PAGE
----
2.24.2005

A "liberal" Christian?

Some time ago, Ray posted regarding "progressive Christians." I'm not sure what makes people of this persuasion "progressive" except that they (common-sensically, it seems) believe that God has things to do on Earth now--including helping those that can't help themselves for one reason or another. And these things sometimes require small sacrifices on the part of His people. Well, I'm not sure how it's supposed to be defined. But I did come across a link to a person who does seem to have a more coherent idea of what it ("progressive" Christianity) is. I think he might say that progressive Christianity is just an attempt to adapt the economics of the Gospel--and by this I don't mean the prosperity gospel--as well as the ethics of the Gospel. But enough of my opinions. Read his words to Chuck Colson. _______________
On Monday, Feb. 21, Charles Colson, in his daily radio commentary, criticized what he perceived as my message. I'm sending my response in this "open letter." Dear Chuck, In your commentary, "Moral Equivalency: The Religious Left Gets It Wrong," you critiqued me as a "leader of the religious left," quoting The New York Times. And you particularly focus on abortion, saying that I consider "all moral issues to be equivalent," and that since I say the Bible talks much more about poverty than abortion, I believe "the religious left is more in tune with the Bible than are conservatives." As you may know, I'm currently traveling around the country speaking about my new book, God's Politics: Why the Right Gets It Wrong and the Left Doesn't Get It. And in all my speaking and media appearances, I say no such thing. What I do say is that there is, in the words of the late Joseph Cardinal Bernardin, a "seamless garment of life" in which all issues that infringe on human life are important. I challenge Democrats on abortion, and I challenge Republicans on war and poverty. In a recent interview with Christianity Today, I said: "It's important for the Democrats to change the way they talk about a moral issue like abortion, to respect pro-life Democrats, to welcome them in the party, and to talk first about how they are going to be committed to really dramatically reducing unwanted pregnancies - not just retaining the legal option of abortion, which Democrats are going to do, because that's part of their plank." But I also said, "My hope is that Republicans can broaden their conversation about moral values beyond just abortion and gay marriage to poverty and the environment and the ethics of war." I believe deeply that Christians must seriously be concerned about everything that threatens the lives of people created in the image of God. Abortion is important; war and economic justice are also important. You also ask your listeners, "Why help the poor if we don't believe all lives are equal in God's sight? If you support ending the life of a child because it will be born into poverty, how can you logically call yourself an advocate for the poor?" The reverse is also true. If you support protecting an unborn life but don't provide the necessary support to the mother and child in poverty after birth, how can you logically call yourself pro-life? As I told Christianity Today: "Christians can't say, 'All we care about is someone's stance on abortion. I don't care what they do to the economy, to the poor, I don't care what wars they fight, I don't care what they do on human rights.' It's almost like we care about children until they're born and then after that, they're on their own. We're cutting child health care, cutting child care for moms moving out of welfare. No, you can't just care about a child until they're born." My message to both parties - to both liberals and conservatives - is that protecting life is indeed a seamless garment. Protecting unborn life is important. Opposing unjust wars that take human life is important. And supporting anti-poverty programs that provide adequate support for mothers and children in poverty is important. Neither party gets it right; each has perhaps half of the answer. My message and my challenge are to bring them together. What I'm saying around the country is that there is a new option for American politics that follows from the prophetic religious tradition. It is "traditional" or "conservative" on issues of family values, sexual integrity, and personal responsibility while being very "progressive," "populist," or even "radical" on issues such as poverty and racial justice. It affirms good stewardship of the earth and its resources, supports gender equality, and is more internationally minded than nationalist - looking first to peacemaking and conflict-resolution when it comes to foreign policy questions. The people it appeals to (many religious, but others not) are very strong on issues such as marriage, raising kids, and individual ethics, but without being "right-wing," reactionary, or mean-spirited, or using any group of people - such as gays and lesbians - as scapegoats. It can be pro-life, pro-family, and pro-feminist all at the same time. It thinks issues of "moral character" are very important, both in a politician's personal life, and in his or her policy choices. Yet it is decidedly pro-poor, pro-racial reconciliation, pro-environment, and critical of purely military solutions. That's the message that is resonating around the country, Chuck. Not that all issues are "morally equivalent" but that, indeed, as you say, the "first one, the right to life, is non-negotiable." Perhaps the difference between us is that I believe that non-negotiable right continues after birth. Blessings, Jim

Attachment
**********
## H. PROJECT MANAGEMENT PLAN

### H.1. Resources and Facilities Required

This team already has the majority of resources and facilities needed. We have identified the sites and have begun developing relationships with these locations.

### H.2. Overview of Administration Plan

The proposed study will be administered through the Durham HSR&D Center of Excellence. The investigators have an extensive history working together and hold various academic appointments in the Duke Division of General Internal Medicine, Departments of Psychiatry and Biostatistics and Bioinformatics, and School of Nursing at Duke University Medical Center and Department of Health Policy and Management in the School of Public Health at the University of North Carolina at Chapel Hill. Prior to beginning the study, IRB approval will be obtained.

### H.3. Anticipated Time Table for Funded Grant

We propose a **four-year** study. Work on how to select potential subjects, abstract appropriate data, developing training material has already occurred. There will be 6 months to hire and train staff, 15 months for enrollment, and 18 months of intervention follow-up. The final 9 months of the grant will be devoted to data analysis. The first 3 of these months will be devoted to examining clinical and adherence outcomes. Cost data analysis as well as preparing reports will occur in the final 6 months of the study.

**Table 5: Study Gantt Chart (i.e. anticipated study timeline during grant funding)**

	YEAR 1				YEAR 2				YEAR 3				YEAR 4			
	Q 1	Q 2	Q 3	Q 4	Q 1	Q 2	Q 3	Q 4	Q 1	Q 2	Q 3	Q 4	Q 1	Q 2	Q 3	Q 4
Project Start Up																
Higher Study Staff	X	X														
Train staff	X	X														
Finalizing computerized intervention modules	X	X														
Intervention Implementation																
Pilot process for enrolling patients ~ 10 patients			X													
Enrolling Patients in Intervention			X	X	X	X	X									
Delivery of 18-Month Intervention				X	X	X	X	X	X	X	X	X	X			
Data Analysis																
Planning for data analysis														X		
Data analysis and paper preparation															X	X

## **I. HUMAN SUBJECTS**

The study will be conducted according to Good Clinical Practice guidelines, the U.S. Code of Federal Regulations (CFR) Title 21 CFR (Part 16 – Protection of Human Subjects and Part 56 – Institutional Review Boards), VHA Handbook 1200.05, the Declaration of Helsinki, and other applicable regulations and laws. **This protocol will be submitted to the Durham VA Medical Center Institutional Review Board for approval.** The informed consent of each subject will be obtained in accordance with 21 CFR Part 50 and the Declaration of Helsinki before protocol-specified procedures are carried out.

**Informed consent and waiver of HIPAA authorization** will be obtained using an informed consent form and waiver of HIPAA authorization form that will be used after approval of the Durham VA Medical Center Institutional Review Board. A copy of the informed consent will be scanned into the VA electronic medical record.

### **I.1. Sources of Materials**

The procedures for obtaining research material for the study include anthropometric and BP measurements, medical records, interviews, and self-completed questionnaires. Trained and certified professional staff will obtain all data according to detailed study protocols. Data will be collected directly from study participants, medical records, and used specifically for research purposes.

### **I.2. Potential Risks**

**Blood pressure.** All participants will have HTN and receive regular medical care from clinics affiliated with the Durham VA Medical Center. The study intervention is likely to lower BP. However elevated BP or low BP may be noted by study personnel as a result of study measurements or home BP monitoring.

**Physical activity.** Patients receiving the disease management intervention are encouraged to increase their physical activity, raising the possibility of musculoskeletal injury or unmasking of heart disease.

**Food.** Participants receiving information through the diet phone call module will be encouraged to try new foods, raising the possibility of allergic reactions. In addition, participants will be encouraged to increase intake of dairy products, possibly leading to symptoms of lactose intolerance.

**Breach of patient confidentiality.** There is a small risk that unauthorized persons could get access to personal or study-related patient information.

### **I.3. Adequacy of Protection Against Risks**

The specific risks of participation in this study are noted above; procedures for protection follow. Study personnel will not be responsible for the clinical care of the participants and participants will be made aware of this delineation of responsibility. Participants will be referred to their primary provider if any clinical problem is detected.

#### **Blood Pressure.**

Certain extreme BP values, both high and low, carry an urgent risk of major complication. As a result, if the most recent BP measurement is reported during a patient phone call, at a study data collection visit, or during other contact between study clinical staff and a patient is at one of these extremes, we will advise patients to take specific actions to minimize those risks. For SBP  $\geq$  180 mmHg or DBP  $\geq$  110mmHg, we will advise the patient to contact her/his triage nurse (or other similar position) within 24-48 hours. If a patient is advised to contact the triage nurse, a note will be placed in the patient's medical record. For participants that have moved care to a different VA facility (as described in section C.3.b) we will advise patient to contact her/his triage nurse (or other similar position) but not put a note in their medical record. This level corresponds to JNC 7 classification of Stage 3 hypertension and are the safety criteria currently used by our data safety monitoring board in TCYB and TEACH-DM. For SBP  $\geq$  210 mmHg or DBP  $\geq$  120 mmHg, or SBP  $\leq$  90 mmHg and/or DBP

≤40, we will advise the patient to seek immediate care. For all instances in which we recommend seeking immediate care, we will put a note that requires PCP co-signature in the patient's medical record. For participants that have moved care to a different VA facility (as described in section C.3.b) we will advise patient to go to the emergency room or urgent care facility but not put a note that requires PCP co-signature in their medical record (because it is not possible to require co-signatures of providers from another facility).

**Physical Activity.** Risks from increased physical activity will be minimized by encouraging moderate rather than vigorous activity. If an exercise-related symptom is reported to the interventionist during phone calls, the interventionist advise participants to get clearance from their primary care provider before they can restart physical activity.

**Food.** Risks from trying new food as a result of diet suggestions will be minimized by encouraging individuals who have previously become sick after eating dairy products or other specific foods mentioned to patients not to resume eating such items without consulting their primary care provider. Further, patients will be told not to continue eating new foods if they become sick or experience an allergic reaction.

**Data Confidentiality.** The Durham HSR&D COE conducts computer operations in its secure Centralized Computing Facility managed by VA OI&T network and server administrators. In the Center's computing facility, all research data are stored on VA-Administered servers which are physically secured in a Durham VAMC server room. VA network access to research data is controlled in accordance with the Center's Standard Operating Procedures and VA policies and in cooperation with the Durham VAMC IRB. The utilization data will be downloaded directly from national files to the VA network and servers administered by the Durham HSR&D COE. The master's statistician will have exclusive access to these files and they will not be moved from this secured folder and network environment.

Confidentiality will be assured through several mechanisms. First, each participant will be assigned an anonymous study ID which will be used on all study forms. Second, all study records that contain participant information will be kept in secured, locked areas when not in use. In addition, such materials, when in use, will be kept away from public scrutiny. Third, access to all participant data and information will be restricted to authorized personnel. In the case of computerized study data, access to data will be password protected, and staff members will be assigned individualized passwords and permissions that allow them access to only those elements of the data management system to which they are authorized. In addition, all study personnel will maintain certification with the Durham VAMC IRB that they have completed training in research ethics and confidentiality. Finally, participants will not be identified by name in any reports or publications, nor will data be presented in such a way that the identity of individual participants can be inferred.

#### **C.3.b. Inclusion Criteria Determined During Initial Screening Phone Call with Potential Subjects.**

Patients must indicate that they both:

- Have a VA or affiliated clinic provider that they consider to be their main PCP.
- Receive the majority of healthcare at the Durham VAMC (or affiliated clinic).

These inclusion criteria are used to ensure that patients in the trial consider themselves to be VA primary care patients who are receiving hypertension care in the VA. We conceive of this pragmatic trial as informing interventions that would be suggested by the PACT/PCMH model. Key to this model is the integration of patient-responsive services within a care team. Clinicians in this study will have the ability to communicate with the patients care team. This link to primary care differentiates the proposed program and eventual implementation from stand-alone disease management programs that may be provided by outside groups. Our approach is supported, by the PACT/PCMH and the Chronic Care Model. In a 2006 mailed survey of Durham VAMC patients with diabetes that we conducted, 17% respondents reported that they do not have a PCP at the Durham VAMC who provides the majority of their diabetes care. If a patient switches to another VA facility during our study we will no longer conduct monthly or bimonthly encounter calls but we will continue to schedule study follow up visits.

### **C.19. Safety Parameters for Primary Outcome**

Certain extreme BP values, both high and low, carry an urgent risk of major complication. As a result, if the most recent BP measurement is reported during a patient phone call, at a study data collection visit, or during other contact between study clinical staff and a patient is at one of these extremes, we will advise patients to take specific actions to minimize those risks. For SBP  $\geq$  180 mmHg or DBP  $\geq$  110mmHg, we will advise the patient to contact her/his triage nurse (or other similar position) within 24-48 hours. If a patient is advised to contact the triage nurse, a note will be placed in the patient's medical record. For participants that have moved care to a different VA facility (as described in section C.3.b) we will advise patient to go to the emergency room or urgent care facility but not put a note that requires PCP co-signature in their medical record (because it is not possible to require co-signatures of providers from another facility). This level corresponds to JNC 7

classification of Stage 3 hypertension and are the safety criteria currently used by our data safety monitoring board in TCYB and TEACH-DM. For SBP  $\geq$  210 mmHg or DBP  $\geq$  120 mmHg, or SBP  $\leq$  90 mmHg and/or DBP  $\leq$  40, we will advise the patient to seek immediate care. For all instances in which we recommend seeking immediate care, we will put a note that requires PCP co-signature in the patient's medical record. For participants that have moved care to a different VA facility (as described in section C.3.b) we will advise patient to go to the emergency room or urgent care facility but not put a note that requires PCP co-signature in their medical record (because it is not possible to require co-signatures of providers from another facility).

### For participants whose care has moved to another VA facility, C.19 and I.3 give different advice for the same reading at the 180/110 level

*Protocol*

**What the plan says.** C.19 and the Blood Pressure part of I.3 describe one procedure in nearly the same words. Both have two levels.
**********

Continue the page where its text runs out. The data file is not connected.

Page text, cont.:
1 Comments:

Blogger yomama said...

i have been looking forward to reading his book!

love chuck. but for lack of a more eloquent way to say it- he's been getting on my nerves lately.
maureen

2/25/2005 8:52 AM  

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